On the upswing Featured

8:00pm EDT June 29, 2006
Florida’s red-hot real estate market, which has sizzled for so long, could soon have a big impact on commercial lease rates and properties. Due to the residential boom, available commercial space is shrinking and rates are ready to begin climbing.

“The last 24 months have been as hot of a real estate market as I’ve ever seen,” says Russ Sampson, executive vice president and director of brokerage services for Colliers Arnold in Tampa. Sampson has been in Florida for the last 20 years. “It’s absolutely overheated.”

Sampson says studies show that over 1,000 people move into Florida every day. Within the next seven years, up to 9 million people are expected to join them. To create room for everyone, zones have been redrawn to make commercial land residential. The lasting effect means fewer commercial properties, which could soon send lease rates soaring.

Smart Business spoke with Sampson about the forecast for Florida’s real estate market and what companies can do to lock in lower lease rates.

How is the real estate market currently changing?
Investors and people living in the state of Florida have interest-only adjustable rate loans. Now, interest rates are starting to inch up, and they’re getting back to the point where they are a lot higher.

People jumped in at 3 percent, and now the interest rates are at 5 or 6 percent. All of a sudden, their cheap mortgage payment has doubled.

The bottom line is that there is going to be a correction and those adjustable rate mortgages will come back and put some people in a financial bind. That’s a trend I see coming down the pike.

How does this affect businesses?
From a commercial real estate perspective, costs have gone up substantially all across the board. Land doubled in value and sometimes went even higher.

For the first time ever, developers were getting changes in zoning to make commercial land residential. Consequently, you have a growing shortage in commercial property because it has all been switched over to residential.

The cost of construction has risen 20 percent to 40 percent over the last three years. In order to build a commercial project, a developer has to plug in all the costs and expect a reasonable return. Today the rate for an office building, which would give the developer a reasonable return, is more than $30 a square foot for new construction.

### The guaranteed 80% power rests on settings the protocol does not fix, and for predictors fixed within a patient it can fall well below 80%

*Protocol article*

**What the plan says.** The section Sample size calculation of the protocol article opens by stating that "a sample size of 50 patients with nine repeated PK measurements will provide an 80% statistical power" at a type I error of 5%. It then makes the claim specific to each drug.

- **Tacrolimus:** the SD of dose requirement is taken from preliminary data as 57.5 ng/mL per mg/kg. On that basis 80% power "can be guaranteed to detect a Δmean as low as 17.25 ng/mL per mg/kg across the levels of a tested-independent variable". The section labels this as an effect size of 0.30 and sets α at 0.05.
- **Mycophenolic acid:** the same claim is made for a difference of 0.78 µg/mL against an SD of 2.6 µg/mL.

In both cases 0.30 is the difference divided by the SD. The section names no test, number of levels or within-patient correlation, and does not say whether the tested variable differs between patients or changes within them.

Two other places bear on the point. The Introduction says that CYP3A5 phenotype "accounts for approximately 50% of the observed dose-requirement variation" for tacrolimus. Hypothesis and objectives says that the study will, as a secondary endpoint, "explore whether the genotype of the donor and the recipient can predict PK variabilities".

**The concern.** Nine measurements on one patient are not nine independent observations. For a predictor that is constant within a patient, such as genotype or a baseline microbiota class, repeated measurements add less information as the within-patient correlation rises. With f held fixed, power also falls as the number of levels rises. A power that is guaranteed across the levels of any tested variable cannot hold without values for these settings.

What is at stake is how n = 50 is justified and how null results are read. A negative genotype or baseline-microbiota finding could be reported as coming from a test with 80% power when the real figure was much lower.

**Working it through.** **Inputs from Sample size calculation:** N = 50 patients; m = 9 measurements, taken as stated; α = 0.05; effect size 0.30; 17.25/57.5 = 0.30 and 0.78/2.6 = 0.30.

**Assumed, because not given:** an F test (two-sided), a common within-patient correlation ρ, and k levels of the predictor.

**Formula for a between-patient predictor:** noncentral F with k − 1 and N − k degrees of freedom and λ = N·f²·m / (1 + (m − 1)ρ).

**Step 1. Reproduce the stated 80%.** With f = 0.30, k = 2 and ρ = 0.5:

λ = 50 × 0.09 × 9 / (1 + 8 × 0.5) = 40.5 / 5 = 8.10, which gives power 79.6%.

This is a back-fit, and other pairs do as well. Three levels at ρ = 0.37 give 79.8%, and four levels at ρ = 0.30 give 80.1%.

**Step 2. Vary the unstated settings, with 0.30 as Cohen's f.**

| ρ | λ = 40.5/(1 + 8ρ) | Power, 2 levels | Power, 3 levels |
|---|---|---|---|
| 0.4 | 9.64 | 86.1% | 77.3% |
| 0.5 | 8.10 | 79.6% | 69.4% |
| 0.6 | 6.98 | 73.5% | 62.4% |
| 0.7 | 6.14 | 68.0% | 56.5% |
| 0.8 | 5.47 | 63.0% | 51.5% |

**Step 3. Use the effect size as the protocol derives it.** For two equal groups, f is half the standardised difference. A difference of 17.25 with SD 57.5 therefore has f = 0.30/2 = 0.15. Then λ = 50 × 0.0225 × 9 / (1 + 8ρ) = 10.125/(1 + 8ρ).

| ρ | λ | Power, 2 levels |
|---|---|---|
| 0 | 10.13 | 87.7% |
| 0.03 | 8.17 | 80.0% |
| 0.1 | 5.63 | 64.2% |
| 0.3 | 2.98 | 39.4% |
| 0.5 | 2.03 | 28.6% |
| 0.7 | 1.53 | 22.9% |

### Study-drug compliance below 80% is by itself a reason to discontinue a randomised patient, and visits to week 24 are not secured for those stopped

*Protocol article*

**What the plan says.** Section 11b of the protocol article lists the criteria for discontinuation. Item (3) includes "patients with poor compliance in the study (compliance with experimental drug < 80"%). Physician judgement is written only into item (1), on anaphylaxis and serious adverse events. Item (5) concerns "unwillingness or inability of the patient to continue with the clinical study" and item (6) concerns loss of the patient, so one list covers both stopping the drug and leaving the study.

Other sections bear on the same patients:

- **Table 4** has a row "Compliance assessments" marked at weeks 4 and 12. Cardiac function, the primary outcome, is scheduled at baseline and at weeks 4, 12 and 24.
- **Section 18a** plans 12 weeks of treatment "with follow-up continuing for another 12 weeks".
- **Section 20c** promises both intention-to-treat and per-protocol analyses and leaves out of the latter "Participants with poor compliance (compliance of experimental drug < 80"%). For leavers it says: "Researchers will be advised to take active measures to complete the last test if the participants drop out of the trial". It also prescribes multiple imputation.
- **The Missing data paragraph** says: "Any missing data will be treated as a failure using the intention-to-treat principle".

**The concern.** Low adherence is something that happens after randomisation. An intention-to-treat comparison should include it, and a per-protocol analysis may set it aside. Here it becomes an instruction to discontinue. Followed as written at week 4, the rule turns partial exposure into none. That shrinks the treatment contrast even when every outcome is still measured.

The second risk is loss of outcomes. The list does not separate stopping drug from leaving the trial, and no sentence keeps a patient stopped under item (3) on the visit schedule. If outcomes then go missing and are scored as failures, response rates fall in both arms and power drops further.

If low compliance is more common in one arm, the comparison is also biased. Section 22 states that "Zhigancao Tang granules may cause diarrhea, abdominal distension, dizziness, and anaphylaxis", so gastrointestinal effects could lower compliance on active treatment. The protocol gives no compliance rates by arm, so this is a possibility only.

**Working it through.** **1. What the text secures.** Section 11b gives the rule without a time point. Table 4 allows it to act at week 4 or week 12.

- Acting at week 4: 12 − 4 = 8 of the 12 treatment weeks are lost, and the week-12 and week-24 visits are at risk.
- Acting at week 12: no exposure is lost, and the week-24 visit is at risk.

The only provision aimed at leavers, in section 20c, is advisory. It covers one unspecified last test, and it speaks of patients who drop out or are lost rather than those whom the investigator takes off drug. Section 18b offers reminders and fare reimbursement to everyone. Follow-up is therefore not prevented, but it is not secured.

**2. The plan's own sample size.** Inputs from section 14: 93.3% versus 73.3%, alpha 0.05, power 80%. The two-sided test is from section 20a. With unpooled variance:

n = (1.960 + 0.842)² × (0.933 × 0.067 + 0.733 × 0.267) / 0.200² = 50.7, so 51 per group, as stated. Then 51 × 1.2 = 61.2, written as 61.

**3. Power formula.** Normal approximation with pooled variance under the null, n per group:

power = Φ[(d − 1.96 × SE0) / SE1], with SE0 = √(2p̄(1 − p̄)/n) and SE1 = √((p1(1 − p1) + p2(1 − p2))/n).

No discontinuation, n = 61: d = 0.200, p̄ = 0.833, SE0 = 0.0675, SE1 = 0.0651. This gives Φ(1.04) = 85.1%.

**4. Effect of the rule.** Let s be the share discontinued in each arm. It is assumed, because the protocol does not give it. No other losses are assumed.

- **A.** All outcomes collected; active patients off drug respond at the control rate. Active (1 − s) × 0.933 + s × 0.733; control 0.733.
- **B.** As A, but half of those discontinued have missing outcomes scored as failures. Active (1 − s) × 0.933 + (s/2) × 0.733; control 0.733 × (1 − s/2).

The dynamic here is that you have all-time low vacancy rates — in the single digits, which means there is very little space available in the existing product type. It should be fueling this incredible real estate boom, but the lease rates have yet to catch up with the rising costs of new construction. In order for new construction to occur, there will need to be significant pre-leasing activity.

We have strong demand, low vacancy rates and high construction costs. It’s an interesting time because the lease rates are going to go significantly higher. Recently, they have gone up by 20 percent in the last 12 months, and I fully expect them to go up another 10 to 20 percent in the next 12 months.

Because lease rates are going higher, existing commercial buildings are becoming substantially more valuable. When those rates rise and get up to the middle to higher $20-per-square-foot range, that’s when you’ll see new construction in office and industrial buildings.

What advice would you give a company in its current lease?
Even if you have a couple of years left on your lease, I’d encourage you to go back and renegotiate deals and extend the lease out as long as you can. Or if you need to move for whatever reason, do it now rather than later. Lock in the longest term you can at the lowest rates, because I believe lease rates are going up substantially over the next few years.

There are very few vacancies, and retailers are doing pretty darn well with all of these baby boomers moving into Florida. Sign longer-term leases and lock in the lower rates, because that’s not going to be the case three years from now.

RUSS SAMPSON is the executive vice president and director of brokerage services for Colliers Arnold. Reach him at (813) 221-2290 or rsampson@colliersarnold.com.